People in Hue are regarded as amongst the friendliest in Vietnam and, while I found people all over Vietnam very friendly, it is true of Hue especially.

Wednesday was probably the most daunting for Freda and I.  Growing up as I did on a farm in Louth, the college seemed fine to me but something of this open-sided auditorium threw Freda slightly.  It wasn’t the 30 students and lecturers or indeed the 40 additional on-lookers, but perhaps the surreal presence of cattle wandering around the campus and outskirts of the hall.  For me, the fact that the air conditioning went down during the workshops was hell.  Quite literally beads of sweat were rolling down my face. Gone were Bruce and Sonya, although Huong and Linh Bear continued in the exemplary fashion in which they began, and the materials and role plays so long prepared worked a treat.

Group photo, Hue University

Group photo, Hue University

Again, the enthusiasm of the students and lecturers carried us through.  We had a nice lunch with the lecturers and back to finish the workshop.  We then had a dash to the legal advice clinic manned by the college students before yet another 2½ hour return taxi drive and 90 minute flight to Ho Chi Minh City.   On arrival at the hotel I was gallantly bestowed the “finest room in the house”: the street-view balcony room.  Needless to say, a night devoid of sleep ensued due to the boisterous clatter of life outside.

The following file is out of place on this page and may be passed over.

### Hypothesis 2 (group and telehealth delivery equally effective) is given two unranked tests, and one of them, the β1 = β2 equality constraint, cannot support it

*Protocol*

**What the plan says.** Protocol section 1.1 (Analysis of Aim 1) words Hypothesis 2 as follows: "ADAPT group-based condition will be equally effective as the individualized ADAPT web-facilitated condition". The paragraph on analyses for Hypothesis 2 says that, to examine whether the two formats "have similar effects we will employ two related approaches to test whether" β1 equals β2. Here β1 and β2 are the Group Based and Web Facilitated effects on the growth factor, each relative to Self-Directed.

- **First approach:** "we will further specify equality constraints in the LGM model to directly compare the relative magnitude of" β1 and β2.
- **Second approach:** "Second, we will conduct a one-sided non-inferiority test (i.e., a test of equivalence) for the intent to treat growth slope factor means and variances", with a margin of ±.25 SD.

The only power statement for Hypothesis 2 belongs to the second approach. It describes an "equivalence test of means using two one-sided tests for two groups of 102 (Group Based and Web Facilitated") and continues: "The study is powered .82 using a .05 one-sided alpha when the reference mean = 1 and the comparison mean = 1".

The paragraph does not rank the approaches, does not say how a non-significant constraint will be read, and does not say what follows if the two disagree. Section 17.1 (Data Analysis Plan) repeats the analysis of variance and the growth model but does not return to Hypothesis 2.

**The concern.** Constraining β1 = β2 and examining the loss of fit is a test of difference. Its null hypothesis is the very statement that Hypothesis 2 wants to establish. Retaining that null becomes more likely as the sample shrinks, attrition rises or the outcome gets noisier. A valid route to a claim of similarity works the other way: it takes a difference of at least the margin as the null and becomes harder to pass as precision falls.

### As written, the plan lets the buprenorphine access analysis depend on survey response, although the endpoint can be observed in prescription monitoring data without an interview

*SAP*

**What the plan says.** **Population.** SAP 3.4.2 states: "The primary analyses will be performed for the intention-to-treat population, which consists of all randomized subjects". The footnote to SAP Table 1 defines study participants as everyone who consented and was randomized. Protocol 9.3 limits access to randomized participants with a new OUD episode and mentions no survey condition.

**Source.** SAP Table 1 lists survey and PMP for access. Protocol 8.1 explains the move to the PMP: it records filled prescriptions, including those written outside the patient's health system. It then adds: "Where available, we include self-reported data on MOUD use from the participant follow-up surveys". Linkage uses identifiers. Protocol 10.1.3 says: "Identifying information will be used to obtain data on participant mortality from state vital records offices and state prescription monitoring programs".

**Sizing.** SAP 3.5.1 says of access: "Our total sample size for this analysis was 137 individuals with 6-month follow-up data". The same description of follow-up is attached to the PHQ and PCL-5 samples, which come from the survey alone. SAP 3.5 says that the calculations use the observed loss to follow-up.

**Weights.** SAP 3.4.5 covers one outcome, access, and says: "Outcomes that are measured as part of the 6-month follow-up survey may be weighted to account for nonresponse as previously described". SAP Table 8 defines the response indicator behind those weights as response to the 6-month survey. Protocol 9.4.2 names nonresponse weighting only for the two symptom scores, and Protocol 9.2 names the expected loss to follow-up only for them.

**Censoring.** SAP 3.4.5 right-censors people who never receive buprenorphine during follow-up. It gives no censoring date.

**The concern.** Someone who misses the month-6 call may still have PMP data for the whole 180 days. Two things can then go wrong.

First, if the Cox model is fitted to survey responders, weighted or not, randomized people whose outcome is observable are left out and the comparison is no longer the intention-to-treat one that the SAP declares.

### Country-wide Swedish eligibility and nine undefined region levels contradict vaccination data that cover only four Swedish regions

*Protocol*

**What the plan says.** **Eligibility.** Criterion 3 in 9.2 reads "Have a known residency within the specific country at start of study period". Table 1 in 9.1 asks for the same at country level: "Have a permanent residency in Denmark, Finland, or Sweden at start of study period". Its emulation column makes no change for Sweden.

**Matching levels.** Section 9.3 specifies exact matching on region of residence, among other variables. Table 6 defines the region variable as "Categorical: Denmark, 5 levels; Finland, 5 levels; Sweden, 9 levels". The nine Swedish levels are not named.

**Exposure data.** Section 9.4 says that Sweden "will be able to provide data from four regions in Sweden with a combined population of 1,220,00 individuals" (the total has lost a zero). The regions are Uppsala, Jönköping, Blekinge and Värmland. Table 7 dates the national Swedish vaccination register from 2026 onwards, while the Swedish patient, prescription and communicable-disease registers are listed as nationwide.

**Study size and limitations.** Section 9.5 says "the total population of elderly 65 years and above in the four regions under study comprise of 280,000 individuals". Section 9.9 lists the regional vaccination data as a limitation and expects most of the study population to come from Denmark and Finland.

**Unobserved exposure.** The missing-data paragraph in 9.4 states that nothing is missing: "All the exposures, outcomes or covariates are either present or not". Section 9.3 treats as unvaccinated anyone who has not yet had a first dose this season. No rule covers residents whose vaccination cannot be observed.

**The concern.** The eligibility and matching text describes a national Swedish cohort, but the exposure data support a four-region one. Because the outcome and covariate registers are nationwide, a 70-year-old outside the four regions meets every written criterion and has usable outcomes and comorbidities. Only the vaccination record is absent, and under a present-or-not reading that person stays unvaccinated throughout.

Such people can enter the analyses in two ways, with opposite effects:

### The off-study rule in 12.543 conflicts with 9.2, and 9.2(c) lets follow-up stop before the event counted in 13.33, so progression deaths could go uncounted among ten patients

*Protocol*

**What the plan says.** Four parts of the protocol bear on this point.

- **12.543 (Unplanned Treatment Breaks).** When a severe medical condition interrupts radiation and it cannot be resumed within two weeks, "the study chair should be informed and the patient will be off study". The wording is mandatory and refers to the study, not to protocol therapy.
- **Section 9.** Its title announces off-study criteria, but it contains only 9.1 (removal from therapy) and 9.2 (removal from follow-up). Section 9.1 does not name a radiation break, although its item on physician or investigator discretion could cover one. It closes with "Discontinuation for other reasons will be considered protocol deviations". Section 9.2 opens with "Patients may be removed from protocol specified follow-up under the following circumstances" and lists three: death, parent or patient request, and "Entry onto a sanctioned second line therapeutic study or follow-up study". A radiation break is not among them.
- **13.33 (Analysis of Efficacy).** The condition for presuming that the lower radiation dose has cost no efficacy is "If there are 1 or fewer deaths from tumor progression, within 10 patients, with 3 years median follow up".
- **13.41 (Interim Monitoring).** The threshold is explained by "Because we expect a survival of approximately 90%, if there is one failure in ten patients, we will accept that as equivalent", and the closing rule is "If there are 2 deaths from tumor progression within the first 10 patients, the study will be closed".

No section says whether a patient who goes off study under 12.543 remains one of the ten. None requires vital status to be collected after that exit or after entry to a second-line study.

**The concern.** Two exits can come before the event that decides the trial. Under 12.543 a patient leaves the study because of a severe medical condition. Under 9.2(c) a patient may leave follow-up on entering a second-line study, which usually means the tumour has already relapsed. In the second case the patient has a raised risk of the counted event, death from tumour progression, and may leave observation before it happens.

Thursday 6.00 am rising.  In Ho Chi Minh City Law University, whose facilities would put the facilities of most universities in Ireland to shame, we were greeted by 20 lecturers and 40 students.  I have to say that all participated wonderfully in the workshops.  The students were hugely enthusiastic, and indeed competed for attendance at the workshop by way of essay submission.  The inclusive learning between lecturers and students also made for a richer experience for students. Another fabulous lunch which, due to my delicate state, I laboured through. And what a great shame as the takeaway food looked amazing, and again such variety.

Lecturers and students learning together

Lecturers and students learning together

By the time we finished that evening, Freda and I were simply sorry it was over and that there wasn’t another university to visit.  We’d really found our stride!  That night I collapsed into bed, and even the next day I was so tired I slept through the street noise.  Saturday night I visited a beautiful French restaurant with two HCMC lecturers, Nga and Thien, to discuss further the needs of students in Vietnam.  They spoke of a Vietnam that would change in the long term but would remain Communist in the short to medium term.

A great country and a fabulous people who fought and defeated five major powers from 1945 – 1979.

All in all, if you get a chance to go on an IRLI training mission, you won’t regret it!

By Sean T O’Reilly, Sean T O’Reilly and Co. Solicitors, Dundalk

More photos here